A SPMAGTF is a non-standing MAGTF temporarily formed to conduct a specific mission. It is normally formed when a standing MAGTF is inappropriate or unavailable. SPMAGTF may be of any size, but normally it is the size of a MEU (or smaller) with narrowly focused capabilities chosen to accomplish a particular mission. It may be task organized deliberately from the assets of a standing MEF, or may be formed on a contingency basis from an already deployed MAGTF to perform an independent, rapid-response mission of limited scope and duration. By definition, SPMAGTFs include all four of the basic elements of a MAGTF. SPMAGTFs are generally employed in the same manner as a MEU. However, under certain circumstances they may be deployed via commercial shipping or aircraft, strategic airlift, or organic Marine aviation.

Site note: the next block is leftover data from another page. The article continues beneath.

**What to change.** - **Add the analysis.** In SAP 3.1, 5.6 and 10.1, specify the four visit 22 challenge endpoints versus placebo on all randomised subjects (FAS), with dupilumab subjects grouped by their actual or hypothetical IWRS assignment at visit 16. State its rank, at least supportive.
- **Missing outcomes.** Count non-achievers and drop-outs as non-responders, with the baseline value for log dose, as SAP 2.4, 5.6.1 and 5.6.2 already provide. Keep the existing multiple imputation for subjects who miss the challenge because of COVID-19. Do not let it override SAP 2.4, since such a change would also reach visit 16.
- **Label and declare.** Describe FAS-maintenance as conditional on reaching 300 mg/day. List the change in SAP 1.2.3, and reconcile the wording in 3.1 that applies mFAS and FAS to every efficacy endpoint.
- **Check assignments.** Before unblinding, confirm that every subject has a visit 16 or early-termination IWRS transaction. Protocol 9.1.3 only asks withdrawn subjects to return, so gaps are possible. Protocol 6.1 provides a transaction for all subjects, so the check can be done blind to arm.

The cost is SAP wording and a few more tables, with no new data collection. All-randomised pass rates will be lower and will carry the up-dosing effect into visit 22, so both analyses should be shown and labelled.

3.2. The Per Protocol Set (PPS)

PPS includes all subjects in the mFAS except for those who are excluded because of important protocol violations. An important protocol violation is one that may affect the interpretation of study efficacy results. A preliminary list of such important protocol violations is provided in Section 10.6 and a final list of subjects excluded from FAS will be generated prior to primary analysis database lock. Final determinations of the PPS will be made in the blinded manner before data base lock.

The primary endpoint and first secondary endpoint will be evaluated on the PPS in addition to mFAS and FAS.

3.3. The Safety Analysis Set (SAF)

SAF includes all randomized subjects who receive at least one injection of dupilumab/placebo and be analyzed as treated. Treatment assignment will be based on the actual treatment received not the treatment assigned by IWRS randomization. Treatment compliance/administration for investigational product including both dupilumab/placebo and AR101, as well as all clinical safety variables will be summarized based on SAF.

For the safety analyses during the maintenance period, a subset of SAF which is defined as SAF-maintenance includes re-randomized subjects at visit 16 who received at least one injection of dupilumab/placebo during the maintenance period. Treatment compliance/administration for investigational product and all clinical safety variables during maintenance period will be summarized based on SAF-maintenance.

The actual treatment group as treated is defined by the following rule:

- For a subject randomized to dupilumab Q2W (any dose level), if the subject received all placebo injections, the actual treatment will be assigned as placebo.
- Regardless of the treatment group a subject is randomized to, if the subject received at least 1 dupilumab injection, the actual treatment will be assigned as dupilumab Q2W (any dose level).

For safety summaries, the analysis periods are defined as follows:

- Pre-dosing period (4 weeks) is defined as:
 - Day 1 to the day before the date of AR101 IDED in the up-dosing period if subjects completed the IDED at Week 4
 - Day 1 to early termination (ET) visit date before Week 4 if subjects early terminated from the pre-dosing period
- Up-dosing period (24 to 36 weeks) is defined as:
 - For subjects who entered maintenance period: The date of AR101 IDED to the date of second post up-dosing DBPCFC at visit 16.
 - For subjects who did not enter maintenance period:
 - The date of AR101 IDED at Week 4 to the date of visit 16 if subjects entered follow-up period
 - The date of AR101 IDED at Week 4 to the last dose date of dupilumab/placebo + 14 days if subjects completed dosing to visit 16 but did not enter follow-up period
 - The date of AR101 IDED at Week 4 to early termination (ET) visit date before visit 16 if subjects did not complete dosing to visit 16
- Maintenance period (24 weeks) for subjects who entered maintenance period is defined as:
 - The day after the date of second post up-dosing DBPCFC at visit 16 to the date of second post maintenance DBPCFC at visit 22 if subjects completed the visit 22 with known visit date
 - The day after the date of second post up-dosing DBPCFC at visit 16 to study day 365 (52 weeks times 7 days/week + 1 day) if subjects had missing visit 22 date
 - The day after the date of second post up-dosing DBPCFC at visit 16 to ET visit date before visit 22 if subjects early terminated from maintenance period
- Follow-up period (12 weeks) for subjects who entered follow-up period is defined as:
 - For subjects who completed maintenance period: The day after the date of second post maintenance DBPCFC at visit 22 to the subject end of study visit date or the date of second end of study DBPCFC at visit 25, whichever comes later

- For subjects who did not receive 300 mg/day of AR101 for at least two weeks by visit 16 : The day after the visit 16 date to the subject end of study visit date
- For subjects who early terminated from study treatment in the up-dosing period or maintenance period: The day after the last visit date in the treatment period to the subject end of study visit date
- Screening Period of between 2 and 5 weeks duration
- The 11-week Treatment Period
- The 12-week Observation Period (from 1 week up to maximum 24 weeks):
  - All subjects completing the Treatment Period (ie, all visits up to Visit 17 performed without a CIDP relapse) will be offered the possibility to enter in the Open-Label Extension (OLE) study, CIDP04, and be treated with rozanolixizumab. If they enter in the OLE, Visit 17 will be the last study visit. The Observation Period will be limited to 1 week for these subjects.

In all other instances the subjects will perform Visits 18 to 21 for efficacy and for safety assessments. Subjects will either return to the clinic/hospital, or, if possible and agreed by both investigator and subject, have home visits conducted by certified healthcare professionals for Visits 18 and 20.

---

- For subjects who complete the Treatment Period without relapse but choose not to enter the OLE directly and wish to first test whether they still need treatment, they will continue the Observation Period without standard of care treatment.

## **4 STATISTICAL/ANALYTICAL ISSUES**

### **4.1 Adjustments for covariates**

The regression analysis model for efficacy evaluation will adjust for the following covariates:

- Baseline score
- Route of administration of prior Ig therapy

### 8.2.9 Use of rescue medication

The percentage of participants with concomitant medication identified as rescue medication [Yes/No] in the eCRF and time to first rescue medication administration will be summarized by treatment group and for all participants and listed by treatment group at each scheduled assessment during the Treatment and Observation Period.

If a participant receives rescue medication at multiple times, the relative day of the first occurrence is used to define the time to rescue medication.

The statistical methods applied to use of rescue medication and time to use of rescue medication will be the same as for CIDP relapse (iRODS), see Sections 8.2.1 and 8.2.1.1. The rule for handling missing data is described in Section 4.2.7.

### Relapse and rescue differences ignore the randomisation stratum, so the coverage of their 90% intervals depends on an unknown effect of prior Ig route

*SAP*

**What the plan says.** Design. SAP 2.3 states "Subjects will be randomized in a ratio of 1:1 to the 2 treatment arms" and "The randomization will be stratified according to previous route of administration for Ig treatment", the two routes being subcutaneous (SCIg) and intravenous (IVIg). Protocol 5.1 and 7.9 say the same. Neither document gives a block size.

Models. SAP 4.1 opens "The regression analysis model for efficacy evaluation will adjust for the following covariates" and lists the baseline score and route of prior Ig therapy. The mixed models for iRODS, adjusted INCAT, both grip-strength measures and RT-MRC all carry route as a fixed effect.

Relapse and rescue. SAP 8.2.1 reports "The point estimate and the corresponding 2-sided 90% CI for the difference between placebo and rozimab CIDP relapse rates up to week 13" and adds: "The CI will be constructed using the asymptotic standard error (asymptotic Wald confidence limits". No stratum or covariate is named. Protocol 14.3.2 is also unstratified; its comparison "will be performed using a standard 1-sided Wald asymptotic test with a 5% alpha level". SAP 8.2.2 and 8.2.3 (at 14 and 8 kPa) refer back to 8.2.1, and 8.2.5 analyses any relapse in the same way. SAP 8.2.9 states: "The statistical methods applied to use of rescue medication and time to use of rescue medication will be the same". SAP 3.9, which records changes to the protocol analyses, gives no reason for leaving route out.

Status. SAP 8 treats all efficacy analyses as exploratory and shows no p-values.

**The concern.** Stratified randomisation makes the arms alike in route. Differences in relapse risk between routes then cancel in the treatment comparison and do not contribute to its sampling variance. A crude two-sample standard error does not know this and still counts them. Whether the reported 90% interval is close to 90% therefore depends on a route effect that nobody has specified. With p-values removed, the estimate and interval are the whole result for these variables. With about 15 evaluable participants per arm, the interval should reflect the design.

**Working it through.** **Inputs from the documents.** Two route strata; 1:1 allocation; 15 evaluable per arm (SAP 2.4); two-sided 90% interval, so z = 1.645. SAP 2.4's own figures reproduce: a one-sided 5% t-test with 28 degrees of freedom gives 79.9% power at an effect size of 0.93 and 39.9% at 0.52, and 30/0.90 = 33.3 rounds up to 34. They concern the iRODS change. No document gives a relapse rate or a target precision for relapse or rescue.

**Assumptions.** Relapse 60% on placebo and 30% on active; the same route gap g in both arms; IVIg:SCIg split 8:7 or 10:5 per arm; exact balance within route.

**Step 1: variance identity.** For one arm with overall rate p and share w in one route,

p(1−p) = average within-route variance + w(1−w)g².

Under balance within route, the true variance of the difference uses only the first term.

1. Marine Expeditionary Forces (MEF)

A MEF is the largest and most powerful of the MAGTFs and normally consists of a command element, a MARDIV, a MAW, and a FSSG, but it may be larger or smaller depending on the mission to be accomplished. A MEF can have more than 50,000 Marine and Navy personnel. A MEF can be task organized for a wide variety of combat missions, including amphibious assaults in any geographic environment and sustained operations ashore.




  1. Medical Organizations of the Fleet Marine Force

The general mission of the medical and dental support units within the FMF is to conserve the combat power by providing first aid, emergency surgery, collection, transportation, triage, evacuation, and temporary hospitalization for casualties, and to provide the technical supervision to prevent or control disease. Each unit and organization within the FMF has a limited organic capability (level 1) to accomplish these tasks. The medical battalion, dental battalion and the health services support unit within the FSSG are the major sources of medical support (level 2) and the only source of dental support. Salient medical assets of the FMF include: